Ukrainians learn how BI tells difficult part of history

Visitors come from all over the world to see the Bainbridge Island Japanese American Exclusion Memorial. They come for different reasons: Some to remember family, others to seek deeper meanings.

Recently, groups from Africa and Ukraine toured the site. “We’ve had groups from Japan, South Korea and Vietnam in the past, but we have never had groups from Africa or Ukraine,” executive director Ellen Sato Faust said. “I am not sure how they are hearing about the memorial or why we have such an influx of interesting new visitors.”

On a cold, rainy morning, Lilly Kitamoto Kodama shared her personal story at the memorial with a group of Ukrainian museum curators from Kyiv during a guided tour and said she felt a connection with Ukrainians who are at war and have family in Russia.

The Ukrainians visited the memorial by invitation from the U.S. State Department through the International Visitor Leadership Program while on a three-week tour to study U.S. museums and memorials that deal with “difficult history” to tell the story of the Holodomor genocidal famine perpetrated by Russian Oppression in 1932-33.

Interpreter Peter Voitsekhovsky said the genocidal policy has returned with Russia’s military invasion and war crimes in Ukraine. “This makes our study program topical for Ukraine today. It can help Ukrainians develop new projects of memorializing their history.”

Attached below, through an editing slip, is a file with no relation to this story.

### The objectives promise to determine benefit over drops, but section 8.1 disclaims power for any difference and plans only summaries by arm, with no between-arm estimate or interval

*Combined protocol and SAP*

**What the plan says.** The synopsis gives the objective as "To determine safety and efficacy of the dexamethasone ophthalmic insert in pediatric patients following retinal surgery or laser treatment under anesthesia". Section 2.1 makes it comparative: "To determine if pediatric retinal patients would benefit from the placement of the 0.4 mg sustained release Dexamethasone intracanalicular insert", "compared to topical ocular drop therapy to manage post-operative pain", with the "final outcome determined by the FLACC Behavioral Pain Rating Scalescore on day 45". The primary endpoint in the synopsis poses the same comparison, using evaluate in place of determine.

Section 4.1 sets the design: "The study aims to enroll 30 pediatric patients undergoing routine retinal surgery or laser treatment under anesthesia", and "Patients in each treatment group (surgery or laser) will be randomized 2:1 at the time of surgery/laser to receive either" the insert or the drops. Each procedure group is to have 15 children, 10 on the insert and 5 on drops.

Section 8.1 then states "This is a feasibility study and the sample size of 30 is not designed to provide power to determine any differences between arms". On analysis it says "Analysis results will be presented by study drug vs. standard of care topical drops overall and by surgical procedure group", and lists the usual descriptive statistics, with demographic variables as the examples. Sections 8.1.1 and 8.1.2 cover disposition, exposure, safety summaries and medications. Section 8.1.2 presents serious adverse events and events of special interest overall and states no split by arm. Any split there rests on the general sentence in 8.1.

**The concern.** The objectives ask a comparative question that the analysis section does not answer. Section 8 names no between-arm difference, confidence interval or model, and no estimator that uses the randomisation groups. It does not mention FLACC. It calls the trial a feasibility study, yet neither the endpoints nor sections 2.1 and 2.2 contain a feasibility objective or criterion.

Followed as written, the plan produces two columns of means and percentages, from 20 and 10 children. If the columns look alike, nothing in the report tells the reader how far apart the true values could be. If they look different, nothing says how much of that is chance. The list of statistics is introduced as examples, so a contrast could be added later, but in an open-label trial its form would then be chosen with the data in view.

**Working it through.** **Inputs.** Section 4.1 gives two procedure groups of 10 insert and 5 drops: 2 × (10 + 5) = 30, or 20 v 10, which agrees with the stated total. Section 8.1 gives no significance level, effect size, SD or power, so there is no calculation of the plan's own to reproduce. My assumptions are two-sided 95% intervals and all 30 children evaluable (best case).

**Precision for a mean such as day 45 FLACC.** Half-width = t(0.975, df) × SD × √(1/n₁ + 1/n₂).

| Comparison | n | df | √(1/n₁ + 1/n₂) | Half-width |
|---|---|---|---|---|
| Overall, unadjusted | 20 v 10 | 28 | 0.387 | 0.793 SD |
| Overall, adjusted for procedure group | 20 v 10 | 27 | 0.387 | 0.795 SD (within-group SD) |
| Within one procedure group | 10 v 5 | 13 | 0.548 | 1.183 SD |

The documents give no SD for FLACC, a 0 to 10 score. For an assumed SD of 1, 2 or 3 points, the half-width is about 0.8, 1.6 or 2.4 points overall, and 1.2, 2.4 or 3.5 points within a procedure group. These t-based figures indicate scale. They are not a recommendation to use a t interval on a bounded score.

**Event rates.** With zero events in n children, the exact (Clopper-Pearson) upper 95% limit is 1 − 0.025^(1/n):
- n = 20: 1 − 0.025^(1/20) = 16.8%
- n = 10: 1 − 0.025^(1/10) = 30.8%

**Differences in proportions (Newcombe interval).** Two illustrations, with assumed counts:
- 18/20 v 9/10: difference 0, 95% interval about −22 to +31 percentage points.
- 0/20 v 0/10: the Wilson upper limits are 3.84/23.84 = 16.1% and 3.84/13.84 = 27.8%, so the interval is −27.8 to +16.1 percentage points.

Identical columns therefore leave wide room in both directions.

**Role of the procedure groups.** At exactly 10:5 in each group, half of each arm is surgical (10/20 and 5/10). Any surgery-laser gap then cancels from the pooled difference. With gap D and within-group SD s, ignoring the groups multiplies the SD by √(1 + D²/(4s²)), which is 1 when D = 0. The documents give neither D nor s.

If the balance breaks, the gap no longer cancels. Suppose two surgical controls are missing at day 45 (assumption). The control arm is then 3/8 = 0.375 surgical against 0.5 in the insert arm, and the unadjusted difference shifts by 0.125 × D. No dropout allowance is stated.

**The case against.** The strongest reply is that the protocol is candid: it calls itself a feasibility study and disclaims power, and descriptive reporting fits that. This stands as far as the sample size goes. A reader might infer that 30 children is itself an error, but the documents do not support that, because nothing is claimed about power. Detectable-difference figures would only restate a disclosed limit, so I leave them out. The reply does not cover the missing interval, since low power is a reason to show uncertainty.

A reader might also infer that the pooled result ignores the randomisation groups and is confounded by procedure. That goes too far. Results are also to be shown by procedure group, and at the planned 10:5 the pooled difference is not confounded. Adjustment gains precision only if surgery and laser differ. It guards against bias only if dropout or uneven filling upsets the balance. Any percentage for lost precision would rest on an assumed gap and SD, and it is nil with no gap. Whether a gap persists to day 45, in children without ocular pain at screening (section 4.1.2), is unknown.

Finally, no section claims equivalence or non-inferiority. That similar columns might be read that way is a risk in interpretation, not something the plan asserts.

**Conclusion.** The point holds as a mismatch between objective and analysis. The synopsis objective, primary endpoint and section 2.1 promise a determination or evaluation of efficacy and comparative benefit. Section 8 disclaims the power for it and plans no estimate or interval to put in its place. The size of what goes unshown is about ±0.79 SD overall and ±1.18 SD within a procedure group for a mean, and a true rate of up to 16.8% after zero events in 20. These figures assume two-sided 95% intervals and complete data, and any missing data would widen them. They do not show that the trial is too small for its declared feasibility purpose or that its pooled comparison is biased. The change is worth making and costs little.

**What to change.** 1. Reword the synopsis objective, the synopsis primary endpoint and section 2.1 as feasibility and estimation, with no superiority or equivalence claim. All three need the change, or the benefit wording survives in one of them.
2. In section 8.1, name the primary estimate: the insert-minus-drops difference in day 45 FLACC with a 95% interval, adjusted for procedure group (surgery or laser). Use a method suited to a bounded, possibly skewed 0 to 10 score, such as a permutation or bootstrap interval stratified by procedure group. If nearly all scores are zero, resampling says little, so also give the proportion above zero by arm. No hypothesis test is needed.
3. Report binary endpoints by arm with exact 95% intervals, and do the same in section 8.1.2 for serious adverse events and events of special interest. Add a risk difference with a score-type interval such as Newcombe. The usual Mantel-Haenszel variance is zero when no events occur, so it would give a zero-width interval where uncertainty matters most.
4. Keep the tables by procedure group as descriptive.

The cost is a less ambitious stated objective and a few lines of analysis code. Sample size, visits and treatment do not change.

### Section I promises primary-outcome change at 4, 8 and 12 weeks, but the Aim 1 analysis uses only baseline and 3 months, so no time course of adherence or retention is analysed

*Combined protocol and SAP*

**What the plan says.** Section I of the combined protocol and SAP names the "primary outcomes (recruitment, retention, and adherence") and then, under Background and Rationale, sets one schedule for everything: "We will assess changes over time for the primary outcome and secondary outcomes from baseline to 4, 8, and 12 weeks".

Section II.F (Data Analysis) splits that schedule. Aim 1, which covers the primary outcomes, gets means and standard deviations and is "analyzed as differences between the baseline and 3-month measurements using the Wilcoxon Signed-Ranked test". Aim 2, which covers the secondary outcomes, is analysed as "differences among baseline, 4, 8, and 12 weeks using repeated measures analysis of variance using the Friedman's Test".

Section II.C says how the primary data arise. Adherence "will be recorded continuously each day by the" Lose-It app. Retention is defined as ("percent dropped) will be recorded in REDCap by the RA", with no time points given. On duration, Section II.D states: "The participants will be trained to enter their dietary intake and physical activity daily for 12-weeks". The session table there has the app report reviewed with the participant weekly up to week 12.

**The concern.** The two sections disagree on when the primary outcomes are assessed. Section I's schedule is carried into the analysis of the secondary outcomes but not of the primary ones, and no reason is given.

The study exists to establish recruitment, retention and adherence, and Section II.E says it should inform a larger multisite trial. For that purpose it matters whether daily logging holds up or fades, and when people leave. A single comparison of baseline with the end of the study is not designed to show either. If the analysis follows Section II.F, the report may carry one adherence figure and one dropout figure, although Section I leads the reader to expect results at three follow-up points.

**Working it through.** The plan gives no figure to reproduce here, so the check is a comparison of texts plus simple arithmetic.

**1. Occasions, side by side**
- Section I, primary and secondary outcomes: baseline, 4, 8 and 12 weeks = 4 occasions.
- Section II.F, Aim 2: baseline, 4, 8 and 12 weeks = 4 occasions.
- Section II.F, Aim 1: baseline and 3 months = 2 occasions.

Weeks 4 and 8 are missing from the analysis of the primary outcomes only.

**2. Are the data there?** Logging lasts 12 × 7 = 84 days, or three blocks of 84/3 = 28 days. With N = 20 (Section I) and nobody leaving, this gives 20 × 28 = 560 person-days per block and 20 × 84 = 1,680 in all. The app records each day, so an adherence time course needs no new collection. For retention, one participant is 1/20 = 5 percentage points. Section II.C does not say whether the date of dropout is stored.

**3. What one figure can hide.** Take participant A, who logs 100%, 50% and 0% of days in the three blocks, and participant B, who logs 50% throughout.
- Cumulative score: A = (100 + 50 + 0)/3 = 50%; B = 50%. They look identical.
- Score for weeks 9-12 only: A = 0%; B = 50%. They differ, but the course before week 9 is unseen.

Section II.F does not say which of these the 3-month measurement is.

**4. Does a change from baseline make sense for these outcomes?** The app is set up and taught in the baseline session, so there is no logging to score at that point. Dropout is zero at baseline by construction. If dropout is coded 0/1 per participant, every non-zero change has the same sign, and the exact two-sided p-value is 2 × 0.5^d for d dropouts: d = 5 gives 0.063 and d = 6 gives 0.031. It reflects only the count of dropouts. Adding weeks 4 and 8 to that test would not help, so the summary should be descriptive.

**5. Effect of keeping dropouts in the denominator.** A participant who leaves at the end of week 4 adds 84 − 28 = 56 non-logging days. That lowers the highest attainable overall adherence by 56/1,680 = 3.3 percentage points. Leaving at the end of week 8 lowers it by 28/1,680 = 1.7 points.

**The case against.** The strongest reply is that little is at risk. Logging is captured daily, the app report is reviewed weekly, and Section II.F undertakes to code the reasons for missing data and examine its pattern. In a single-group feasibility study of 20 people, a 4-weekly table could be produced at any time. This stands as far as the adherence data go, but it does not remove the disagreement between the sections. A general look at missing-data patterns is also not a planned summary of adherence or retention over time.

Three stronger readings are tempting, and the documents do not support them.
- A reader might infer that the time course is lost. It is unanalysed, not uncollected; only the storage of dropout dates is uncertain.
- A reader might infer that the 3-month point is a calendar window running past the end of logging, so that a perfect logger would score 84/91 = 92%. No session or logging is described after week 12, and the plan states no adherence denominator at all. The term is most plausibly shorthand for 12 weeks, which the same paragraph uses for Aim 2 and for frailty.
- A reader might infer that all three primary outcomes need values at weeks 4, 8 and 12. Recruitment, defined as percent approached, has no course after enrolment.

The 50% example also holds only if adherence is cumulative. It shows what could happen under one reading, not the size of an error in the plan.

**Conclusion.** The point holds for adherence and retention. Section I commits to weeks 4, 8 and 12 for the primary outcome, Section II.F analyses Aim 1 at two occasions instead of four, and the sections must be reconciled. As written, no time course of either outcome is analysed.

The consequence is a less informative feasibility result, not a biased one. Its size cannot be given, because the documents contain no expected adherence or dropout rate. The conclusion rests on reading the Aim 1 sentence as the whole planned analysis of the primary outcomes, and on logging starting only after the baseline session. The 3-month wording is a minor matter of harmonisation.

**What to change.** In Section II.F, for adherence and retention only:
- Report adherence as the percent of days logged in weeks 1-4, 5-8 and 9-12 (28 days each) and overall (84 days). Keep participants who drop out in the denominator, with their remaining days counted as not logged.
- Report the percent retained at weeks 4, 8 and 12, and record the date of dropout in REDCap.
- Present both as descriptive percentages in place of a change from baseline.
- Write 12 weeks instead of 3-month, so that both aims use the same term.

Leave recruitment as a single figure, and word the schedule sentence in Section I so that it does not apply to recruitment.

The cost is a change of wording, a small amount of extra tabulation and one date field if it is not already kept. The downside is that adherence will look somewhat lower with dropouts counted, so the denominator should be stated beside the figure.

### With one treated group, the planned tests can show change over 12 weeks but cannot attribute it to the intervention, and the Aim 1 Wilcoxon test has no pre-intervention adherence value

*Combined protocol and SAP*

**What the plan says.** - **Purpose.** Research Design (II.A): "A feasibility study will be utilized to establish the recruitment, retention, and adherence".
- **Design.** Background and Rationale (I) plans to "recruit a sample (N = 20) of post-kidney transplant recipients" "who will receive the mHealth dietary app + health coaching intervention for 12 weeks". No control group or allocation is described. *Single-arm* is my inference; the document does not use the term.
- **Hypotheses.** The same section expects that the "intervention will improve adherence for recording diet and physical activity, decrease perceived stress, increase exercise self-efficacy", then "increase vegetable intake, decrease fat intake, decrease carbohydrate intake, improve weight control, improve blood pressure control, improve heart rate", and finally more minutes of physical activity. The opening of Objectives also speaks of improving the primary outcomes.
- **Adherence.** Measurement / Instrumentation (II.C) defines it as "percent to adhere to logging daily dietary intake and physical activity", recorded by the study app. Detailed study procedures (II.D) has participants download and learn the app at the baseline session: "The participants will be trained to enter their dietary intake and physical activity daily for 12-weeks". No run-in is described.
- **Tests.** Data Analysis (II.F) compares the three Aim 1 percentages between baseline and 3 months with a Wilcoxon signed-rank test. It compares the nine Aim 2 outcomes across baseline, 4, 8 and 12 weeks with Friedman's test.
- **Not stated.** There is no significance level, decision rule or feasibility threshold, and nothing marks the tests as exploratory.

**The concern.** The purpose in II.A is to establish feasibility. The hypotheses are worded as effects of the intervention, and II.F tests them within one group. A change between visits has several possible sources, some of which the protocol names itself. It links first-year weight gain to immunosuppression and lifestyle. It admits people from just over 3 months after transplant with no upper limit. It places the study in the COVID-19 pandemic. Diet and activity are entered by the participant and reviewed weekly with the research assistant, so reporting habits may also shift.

Faust and Kodama shared the history of Japanese Americans on the island and their lives in the internment camps.

Kodama said the BI Japanese American community was the first to be removed and taken to prison “We were a small enough community that they could take them and imprison them in one place in California.​​ The advantage of being taken away first was that we went directly into barracks, and we also got a lot of press coverage.”

When she spoke about how BI treated the Japanese, she said it was unusual because everyone knew each other. The Bainbridge Review newspaper owners wrote several editorials about how the exclusion was unconstitutional. It was unusual because most of the major newspapers in the country were clamoring to imprison them.

Ukrainian interpreter Valery Yegorov pointed out the newspaper’s actions. “That’s quite the example of democracy.”

The visitors learned that the memorial was created through a community effort with national support.

“People were amazed that it wasn’t a bigger part of our education and community remembrance,” said Faust, whose father was incarcerated during the war and graduated from high school in the camps.

Upon their release, a higher percentage of Japanese returned to BI than any other place in the nation because the community took care of their farms, and they had something to return to. “The community paid taxes on behalf of people who were gone. Whereas a lot of other places, houses were taken, farms were taken, businesses were taken,” Faust said.

Faust pointed out a photo of a business that still exists today and noted that in other places, the Japanese were not as fortunate. Many families split apart because they didn’t have much to return to. Only one Bainbridge family lost their home because they did not tell anyone they could not pay the taxes.

At the end of the tour, Yana Hrynko, head of the Exposition Department for the National Museum of the Holodomor-Genocide in Kyiv, Ukraine, said she liked the location of the memorial because it reminded her of a Jewish memorial in Kyiv that is in a natural setting as well.

The curators took photos and examined the significance of the memorial’s shape. “It symbolizes that life does not take you in a straight path. There are twists and turns,” Faust said.

A museum curator examines the memorial.

A museum curator examines the memorial.

The group poses for a photo with tour guide and exclusion survivor LIlly Kitamoto Kodama.

The group poses for a photo with tour guide and exclusion survivor LIlly Kitamoto Kodama.